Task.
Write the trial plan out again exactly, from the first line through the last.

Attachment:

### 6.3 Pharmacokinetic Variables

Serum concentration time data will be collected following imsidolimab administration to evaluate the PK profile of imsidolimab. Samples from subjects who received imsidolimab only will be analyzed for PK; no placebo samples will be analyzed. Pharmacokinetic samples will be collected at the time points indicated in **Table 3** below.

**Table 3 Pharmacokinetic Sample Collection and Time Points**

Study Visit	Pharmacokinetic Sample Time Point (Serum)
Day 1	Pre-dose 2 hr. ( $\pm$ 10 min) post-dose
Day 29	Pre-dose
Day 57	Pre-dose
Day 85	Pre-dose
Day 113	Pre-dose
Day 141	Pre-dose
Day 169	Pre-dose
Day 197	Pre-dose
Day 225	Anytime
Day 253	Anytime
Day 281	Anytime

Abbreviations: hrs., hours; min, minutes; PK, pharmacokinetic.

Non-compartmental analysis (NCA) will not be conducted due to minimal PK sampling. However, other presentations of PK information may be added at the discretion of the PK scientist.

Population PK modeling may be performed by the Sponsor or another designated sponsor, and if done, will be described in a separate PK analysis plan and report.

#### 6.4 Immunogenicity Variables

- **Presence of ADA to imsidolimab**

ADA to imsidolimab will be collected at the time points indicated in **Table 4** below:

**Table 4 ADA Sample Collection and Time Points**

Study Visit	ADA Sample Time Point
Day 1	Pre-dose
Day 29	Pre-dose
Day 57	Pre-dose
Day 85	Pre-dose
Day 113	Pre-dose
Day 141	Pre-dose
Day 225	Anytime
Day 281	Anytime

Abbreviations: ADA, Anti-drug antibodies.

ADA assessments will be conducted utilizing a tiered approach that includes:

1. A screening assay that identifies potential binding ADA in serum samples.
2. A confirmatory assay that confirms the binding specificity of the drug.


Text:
### 6.3 Pharmacokinetic Variables

Serum concentration time data will be collected following imsidolimab administration to evaluate the PK profile of imsidolimab. Samples from subjects who received imsidolimab only will be analyzed for PK; no placebo samples will be analyzed. Pharmacokinetic samples will be collected at the time points indicated in **Table 3** below.

**Table 3 Pharmacokinetic Sample Collection and Time Points**

Study Visit	Pharmacokinetic Sample Time Point (Serum)
Day 1	Pre-dose 2 hr. ( $\pm$ 10 min) post-dose
Day 29	Pre-dose
Day 57	Pre-dose
Day 85	Pre-dose
Day 113	Pre-dose
Day 141	Pre-dose
Day 169	Pre-dose
Day 197	Pre-dose
Day 225	Anytime
Day 253	Anytime
Day 281	Anytime

Abbreviations: hrs., hours; min, minutes; PK, pharmacokinetic.

Non-compartmental analysis (NCA) will not be conducted due to minimal PK sampling. However, other presentations of PK information may be added at the discretion of the PK scientist.

Population PK modeling may be performed by the Sponsor or another designated sponsor, and if done, will be described in a separate PK analysis plan and report.

#### 6.4 Immunogenicity Variables

- **Presence of ADA to imsidolimab**

ADA to imsidolimab will be collected at the time points indicated in **Table 4** below:

**Table 4 ADA Sample Collection and Time Points**

Study Visit	ADA Sample Time Point
Day 1	Pre-dose
Day 29	Pre-dose
Day 57	Pre-dose
Day 85	Pre-dose
Day 113	Pre-dose
Day 141	Pre-dose
Day 225	Anytime
Day 281	Anytime

Abbreviations: ADA, Anti-drug antibodies.

ADA assessments will be conducted utilizing a tiered approach that includes:

1. A screening assay that identifies potential binding ADA in serum samples.
2. A confirmatory assay that confirms the binding specificity of the drug.